Only one report on yard waste composting costs was found: a detailed study of capital and operating costs, as well as revenues (Deyle and Hanks, 1991). The study compared composting options in Oklahoma, where landfill tipping fees are low (roughly $8 to $12 per ton).
For a leaf/grass composting facility processing a minimum of 13 tons per day, capital costs were estimated as shown in Table 8.1. The operating costs estimated by Deyle and Hanks, in 1990 dollars per ton of capacity per year, are shown in Table 8.2. Those operating cost estimates include:
Table 8.1 CAPITAL COSTS FOR A LEAF/GRASS COMPOSTING FACILITY PROCESSING AT LEAST 13 TONS PER DAY (1990 Dollars per Daily Ton of Capacity) Land acquisition $915 Land improvements $1,296 Front-end Loader $2,288 Windrow turner $4,958 Portable screen $1,907 Hand tools, etc. $114 Total capital costs $11,478 Source: Deyle and Hanks, 1991 Table 8.2 OPERATING COSTS FOR COMPOSTING PROGRAMS (1990 Dollars per Ton of Capacity per Year) Labor Site attendant $1.92 Equipment operation 2.98 Screen operator 1.19 Gas/oil 0.67 Water 0.13 Materials 0.08 Site/equipment maintenance 1.33 Residual disposal (4%) 0.31-0.50 Total operating costs $8.61-8.80 Source: Deyle and Hanks, 1991 Table 8.3 COMPOSTING COST COMPONENTS (Percent of Total Recycling Program Costs) Yard Waste Yard Waste Collection Composting Processing Revenues Leaves only Best case 43-70 22-36 6-21 4-8 Base case 76-84 11-16 4-10 1 Worst case 85-90 7-9 3-7 0 Leaves and grass Best case 49-72 25-45 2-7 4-9 Base case 66-79 19-28 2-6 1-2 Worst case 79-86 12-17 2-5 0 Source: Deyle and Hanks, 1991Click here for table in WK1 format.
Those costs may be partly or fully offset by revenues from selling all the product or valuing it for municipal use. In the Oklahoma study, Deyle and Hanks (1991) assumed revenues of $0 to $8 per ton, consistent with other materials. Nationwide, revenues ranging from $0 to $25 per ton have been reported (Deyle and Hanks, 1991). However, revenues made up for only a small portion of the costs (see Table 8.3).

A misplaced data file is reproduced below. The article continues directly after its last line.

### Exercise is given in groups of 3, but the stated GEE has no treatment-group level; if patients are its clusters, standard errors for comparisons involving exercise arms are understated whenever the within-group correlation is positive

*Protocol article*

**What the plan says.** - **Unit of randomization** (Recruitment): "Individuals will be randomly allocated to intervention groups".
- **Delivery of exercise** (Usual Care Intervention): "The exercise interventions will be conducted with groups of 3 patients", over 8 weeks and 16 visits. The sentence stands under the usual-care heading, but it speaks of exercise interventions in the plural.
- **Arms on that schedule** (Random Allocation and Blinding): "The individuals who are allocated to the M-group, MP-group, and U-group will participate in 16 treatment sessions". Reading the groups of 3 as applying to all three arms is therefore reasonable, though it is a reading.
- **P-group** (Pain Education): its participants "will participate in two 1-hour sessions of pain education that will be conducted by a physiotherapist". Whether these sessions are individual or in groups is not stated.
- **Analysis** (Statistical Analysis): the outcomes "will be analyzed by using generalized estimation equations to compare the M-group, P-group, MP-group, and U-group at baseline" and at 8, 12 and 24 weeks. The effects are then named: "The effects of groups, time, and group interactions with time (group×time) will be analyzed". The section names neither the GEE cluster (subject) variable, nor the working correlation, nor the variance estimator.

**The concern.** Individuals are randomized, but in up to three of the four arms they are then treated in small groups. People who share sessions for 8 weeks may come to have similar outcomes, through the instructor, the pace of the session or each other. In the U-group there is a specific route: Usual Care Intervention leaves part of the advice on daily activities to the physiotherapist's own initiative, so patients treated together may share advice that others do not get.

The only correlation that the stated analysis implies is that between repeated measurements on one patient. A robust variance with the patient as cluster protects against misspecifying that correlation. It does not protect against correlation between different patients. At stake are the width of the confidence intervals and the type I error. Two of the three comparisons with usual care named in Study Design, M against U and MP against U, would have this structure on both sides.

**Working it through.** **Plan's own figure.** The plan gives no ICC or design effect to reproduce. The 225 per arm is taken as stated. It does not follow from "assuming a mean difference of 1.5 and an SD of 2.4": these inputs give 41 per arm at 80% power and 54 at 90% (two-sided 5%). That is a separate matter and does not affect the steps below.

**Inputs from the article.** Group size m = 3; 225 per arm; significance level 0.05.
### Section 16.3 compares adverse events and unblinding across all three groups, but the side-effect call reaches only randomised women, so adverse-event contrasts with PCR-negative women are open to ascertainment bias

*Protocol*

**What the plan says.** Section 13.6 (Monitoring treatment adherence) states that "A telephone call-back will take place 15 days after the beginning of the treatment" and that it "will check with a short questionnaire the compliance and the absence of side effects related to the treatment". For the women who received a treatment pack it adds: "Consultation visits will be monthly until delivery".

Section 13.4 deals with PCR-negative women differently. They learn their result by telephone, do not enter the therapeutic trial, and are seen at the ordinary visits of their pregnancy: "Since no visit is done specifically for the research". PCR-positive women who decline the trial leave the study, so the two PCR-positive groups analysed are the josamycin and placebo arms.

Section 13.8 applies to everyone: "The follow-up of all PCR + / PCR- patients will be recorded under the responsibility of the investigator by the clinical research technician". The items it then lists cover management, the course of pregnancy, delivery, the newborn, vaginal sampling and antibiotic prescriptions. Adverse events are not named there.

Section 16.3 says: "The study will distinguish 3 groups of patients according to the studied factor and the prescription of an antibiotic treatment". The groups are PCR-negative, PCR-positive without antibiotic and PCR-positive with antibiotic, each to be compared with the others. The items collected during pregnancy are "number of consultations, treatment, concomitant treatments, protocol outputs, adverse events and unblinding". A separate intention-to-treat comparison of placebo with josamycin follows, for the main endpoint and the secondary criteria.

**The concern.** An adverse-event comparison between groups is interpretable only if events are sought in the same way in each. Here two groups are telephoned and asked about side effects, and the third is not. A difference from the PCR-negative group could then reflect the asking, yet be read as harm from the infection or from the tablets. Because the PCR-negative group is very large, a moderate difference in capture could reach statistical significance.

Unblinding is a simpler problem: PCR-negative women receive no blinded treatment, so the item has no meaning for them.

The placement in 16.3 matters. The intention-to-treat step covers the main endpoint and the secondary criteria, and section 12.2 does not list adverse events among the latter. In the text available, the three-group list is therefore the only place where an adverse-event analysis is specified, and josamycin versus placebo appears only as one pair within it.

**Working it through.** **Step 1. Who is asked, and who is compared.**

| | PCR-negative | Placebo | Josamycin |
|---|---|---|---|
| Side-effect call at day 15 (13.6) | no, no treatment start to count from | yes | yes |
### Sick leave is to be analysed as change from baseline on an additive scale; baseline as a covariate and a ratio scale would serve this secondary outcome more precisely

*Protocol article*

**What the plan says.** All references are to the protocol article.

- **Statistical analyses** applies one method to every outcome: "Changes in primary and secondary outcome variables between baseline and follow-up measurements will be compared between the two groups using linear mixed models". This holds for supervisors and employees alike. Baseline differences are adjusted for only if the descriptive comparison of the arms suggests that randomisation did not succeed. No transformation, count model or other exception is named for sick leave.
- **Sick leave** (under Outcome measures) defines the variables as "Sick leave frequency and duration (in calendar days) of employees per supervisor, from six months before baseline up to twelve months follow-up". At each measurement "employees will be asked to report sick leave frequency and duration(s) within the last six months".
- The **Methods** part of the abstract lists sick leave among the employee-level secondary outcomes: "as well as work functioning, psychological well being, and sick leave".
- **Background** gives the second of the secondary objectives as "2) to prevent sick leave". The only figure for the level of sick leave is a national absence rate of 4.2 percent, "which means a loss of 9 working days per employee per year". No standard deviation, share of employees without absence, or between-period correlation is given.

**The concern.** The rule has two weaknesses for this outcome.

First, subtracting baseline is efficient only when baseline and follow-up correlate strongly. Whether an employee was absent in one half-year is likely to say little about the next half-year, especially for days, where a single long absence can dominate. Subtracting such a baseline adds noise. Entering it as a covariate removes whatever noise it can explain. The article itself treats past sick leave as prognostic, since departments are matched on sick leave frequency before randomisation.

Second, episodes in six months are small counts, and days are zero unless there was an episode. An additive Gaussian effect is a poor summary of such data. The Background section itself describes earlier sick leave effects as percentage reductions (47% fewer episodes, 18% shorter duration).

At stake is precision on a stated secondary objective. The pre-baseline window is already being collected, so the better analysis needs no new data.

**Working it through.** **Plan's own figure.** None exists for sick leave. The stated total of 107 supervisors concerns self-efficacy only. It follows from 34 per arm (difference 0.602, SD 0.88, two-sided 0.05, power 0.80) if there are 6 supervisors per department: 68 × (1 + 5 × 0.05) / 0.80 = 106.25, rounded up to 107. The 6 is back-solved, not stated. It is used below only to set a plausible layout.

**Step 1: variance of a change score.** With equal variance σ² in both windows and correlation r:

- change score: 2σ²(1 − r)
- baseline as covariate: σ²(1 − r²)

For the midrange (base) case program in Oklahoma, Deyle and Hanks (1991) found that the net cost of composting added $1 per household per month above the cost of landfilling the waste. The results would be different for areas with tipping fees of $25-$100 per ton, but the difference would not necessarily be proportional to the difference in tipping fees (Deyle and Hanks, 1991). In areas where tipping fees are higher or compost products have a greater value, composting might be less costly than landfilling.
Published data on MSW composting costs are limited. Capital costs in the range of $40,000 to $80,000 per ton of daily capacity for MSW composting and preprocessing facilities have been reported (Apotheker, l991a).
Figure 8.2 summarizes the capital cost estimates for 12 facilities published as of late 1991 (detailed costs are presented in Exhibit I)(1). Capital costs range from $21,600 to $73,540 per ton of MSW per day. Figure 8.3 shows the operation and maintenance (O&M) cost estimates for these plants. The average O&M cost is $66 per ton of MSW processed, and the range is $30 to $70 per ton. (Tipping fees range from $15 to $78 per ton.)
The investment costs show no scale effects: Investment is a linear function of capacity within the capacity range of 10 to 1,000 tons per day. O&M costs decline linearly with capacity, but the correlation is quite poor.
Despite the good correlation between investment cost and capacity, some caution is advisable in using the data. In many cases, the sources of the estimates fail to provide sufficient information to convert them to a consistent bases or to judge the reasons for the differences. For example, the finance charge for the capital investment for a given facility would be significantly affected by the prevalent interest rate at the time of project financing, but many sources fail to note that interest rate. Moreover, capital investment in general would be affected by the type and composition of the wastes and the plant site conditions, but many sources fail to provide data on these matters.
Similarly, the O&M costs are affected by site-specific conditions such as labor rates, labor contracts, safety rules, the size of the crew, and so on. Again, information on these factors is rarely provided in the literature. Tipping fees generally reflect the capital and O&M costs of a facility, but in some communities the tipping fee is levied as a tax on all residents. The arrangements for a given facility are rarely described in the sources from which the data presented in this report are derived.
COMPOSTING OF MSW
EFFECT OF PLANT CAPACITY ON CAPITAL INVESTMENT(a)
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